Tavish wrote:Bloody Sox wrote:My apologies for not having time to read through the rest of this thread before responding... but while I agree that there is a competitive disadvantage for many teams, to some extent it is of those team's own doing and/or their fanbases. Why do I say this? As someone pointed out on Page 1, think of ticket prices. The reason a team like the Red Sox has such as high payroll has a LOT more to do with the fact that their fanbase is willing to spend a LOT more than other teams. It is a myth that Boston is a "large market" - the greater metro Boston area is no bigger than a lot of major metropolises (Minnesota-St.Paul comes to mind), yet they can sustain a larger payroll because their fan base pays higher ticket prices, packs the stadium every night, watches every game on TV, etc.
Boston has the second largest single-team metropolitan area in baseball behind Philly. The metro area of Boston in 2000 was 5.8 million. The Twins metro area is 2.9 million. Even the Philly market is within 125 miles of NYC, Washington DC, and Baltimore.
According to the 2006 Census, the Boston metro area had 4.45 M people, behind Dallas, Houston, Atlanta, Washington DC, Detroit, Philly, Miami, and of course, NY, LA, and Chicago. And not far ahead of San Fran and Phoenix.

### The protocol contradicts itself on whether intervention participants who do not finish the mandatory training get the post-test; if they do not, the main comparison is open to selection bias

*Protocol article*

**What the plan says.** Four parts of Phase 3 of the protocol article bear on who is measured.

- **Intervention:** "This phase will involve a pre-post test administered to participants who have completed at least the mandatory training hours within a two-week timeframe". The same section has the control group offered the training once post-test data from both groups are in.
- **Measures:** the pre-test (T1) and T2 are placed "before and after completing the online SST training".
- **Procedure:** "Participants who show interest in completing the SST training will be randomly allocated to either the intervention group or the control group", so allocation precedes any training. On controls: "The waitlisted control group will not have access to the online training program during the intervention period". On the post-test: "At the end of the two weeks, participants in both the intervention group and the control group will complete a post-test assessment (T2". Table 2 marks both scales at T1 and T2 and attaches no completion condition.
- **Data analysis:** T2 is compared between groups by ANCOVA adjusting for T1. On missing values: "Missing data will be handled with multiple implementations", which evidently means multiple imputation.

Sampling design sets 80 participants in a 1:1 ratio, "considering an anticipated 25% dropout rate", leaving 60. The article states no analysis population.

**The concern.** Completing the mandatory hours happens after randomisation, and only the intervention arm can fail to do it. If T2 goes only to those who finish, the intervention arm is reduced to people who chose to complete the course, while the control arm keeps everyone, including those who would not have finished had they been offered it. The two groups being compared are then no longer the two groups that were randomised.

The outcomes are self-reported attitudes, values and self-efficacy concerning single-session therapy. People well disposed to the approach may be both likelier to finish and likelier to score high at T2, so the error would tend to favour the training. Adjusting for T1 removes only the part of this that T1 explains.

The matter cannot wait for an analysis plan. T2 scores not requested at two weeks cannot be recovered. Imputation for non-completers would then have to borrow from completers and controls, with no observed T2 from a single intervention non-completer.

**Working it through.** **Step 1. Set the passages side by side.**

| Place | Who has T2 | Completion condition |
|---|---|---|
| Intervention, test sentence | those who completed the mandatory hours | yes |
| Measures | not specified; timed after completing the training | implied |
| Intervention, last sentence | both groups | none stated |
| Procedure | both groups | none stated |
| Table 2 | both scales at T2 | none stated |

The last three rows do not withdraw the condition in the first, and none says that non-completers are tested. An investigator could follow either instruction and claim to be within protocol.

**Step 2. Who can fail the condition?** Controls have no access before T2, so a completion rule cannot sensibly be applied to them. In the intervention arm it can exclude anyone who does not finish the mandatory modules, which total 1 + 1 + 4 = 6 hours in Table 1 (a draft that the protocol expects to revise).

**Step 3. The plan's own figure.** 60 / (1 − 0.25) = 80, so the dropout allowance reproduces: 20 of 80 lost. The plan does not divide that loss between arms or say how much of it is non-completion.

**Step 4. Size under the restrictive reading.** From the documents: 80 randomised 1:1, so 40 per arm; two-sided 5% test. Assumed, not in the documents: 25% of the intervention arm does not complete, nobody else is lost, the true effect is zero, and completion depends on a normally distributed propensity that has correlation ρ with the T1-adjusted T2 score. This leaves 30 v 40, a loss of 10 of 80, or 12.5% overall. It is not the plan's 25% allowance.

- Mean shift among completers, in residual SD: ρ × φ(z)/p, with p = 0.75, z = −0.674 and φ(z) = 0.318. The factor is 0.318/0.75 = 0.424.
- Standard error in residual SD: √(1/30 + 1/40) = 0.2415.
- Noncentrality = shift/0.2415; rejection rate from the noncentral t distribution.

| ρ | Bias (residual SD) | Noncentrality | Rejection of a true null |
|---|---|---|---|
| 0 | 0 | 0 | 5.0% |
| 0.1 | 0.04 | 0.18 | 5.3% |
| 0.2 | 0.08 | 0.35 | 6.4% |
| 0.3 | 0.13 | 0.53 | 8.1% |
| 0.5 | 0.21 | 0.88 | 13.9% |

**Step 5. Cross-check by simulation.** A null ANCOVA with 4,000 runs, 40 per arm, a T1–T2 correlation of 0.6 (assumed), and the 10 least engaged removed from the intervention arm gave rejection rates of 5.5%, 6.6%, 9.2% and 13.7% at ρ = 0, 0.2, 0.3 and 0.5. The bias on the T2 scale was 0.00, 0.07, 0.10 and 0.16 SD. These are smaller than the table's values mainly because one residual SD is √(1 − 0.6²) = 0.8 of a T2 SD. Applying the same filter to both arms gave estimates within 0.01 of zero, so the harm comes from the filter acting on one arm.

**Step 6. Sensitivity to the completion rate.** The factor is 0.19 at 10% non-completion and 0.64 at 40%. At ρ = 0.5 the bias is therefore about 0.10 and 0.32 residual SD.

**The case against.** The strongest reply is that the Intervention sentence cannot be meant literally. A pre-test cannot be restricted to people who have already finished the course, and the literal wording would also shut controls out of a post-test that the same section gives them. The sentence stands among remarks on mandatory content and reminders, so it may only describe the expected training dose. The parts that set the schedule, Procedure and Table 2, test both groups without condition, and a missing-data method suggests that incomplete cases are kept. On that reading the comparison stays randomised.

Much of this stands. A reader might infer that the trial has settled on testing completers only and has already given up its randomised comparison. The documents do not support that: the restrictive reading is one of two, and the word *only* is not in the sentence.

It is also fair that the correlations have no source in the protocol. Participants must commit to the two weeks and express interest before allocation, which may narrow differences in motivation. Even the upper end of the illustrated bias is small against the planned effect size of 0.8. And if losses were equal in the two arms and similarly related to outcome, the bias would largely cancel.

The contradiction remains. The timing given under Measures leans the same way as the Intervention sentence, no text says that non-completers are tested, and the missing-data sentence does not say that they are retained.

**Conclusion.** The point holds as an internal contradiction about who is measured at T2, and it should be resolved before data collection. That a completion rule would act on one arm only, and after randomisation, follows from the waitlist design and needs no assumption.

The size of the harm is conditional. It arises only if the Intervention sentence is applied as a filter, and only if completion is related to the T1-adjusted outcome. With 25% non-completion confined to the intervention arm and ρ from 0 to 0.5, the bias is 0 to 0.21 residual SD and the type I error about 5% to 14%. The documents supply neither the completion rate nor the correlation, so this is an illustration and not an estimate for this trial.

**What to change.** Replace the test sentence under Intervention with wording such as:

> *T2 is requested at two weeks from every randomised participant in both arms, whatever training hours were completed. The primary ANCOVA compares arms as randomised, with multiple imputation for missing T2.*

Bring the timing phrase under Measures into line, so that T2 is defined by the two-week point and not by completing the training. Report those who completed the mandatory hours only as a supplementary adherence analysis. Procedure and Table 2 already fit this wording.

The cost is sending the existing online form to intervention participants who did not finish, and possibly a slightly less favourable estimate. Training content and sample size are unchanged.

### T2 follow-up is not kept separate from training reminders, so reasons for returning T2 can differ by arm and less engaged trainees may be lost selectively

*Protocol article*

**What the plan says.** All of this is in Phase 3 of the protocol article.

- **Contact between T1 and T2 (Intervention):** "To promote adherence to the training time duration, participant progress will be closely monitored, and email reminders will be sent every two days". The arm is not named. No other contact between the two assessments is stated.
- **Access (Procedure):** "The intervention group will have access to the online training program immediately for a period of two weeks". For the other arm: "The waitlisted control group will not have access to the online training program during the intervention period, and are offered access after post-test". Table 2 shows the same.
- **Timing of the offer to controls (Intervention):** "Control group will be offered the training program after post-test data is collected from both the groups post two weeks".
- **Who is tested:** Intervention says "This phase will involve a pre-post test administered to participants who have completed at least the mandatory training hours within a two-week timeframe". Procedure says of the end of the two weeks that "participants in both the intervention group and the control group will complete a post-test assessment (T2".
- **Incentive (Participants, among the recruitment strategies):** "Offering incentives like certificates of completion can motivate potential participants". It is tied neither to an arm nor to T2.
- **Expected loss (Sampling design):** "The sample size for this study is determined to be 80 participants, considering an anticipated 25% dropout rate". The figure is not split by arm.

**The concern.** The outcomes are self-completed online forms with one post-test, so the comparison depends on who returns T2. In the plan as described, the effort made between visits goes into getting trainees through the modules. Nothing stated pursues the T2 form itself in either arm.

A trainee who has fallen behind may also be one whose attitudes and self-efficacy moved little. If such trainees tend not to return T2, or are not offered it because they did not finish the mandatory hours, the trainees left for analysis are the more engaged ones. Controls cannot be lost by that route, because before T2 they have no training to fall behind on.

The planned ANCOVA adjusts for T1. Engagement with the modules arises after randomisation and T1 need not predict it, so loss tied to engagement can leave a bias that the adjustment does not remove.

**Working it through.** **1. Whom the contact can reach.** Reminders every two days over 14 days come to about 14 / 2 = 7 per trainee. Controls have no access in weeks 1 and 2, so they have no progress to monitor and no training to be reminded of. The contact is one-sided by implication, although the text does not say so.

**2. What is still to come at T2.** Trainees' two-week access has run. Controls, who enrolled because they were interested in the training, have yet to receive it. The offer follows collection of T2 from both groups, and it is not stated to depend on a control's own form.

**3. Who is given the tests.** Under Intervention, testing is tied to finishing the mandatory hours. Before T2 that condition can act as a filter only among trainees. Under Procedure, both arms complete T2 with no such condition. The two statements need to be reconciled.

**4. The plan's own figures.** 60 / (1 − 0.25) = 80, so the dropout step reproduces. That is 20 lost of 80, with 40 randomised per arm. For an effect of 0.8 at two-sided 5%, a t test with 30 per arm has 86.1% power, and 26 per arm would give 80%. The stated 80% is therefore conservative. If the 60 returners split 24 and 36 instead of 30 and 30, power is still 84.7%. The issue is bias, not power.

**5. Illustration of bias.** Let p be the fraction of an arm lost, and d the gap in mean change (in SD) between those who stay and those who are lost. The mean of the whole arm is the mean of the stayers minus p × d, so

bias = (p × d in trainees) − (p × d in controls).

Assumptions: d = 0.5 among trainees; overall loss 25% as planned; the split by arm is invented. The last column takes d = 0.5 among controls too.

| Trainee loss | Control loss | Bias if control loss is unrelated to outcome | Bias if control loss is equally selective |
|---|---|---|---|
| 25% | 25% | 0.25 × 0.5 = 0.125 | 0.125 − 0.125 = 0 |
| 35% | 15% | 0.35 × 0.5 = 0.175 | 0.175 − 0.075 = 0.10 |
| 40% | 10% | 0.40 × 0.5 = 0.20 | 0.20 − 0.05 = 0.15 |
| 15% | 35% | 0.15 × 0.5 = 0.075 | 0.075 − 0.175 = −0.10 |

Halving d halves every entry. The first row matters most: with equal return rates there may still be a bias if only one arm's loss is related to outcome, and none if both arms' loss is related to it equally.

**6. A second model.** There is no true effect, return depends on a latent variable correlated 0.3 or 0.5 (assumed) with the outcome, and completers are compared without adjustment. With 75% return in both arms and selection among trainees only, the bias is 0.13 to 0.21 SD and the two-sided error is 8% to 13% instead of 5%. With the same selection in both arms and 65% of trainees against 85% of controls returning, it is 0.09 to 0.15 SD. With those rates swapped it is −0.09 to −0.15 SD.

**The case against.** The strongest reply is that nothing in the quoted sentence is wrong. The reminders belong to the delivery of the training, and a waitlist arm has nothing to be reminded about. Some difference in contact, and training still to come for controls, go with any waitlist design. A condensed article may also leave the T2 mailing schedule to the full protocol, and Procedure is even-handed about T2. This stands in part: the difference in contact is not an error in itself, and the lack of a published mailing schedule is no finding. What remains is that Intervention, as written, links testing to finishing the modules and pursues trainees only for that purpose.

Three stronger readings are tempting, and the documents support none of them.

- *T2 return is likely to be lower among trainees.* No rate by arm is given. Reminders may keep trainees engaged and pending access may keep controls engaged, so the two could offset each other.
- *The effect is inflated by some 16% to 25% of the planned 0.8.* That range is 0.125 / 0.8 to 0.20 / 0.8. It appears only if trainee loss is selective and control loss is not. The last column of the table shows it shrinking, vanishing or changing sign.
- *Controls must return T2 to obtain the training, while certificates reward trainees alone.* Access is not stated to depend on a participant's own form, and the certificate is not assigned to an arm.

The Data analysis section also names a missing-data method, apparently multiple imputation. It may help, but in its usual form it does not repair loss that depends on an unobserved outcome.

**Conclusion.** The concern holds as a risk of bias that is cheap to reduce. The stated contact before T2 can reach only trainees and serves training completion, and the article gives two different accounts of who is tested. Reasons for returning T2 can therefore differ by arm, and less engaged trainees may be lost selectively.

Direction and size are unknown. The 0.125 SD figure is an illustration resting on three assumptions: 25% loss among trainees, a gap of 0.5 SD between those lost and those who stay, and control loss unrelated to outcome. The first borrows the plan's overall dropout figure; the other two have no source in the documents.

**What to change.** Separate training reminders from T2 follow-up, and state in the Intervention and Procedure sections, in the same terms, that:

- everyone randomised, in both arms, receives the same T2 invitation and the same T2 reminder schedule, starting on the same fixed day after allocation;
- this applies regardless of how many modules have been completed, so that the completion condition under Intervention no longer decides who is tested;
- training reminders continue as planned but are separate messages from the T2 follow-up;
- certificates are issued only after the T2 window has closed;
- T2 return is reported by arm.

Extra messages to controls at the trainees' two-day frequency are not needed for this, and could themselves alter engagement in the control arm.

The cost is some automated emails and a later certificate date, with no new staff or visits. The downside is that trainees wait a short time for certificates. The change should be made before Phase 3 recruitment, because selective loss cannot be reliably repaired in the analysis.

I'm not arguing that there are not competitive inequities that need to be addressed by MLB. There certainly are, and they should focus on revenue drivers for teams, which are based primarily on local populations (within reasonable driving distances of stadiums as well as within reach of local TV) and how wealthy those populations are. The fact that one team can't draw as many fans or another team has "bandwagon fans" nationwide (which by the way contribute zero to the bottom line since licensing and national TV revenues do not go to bottom line of the team of interest) should not really enter the equation.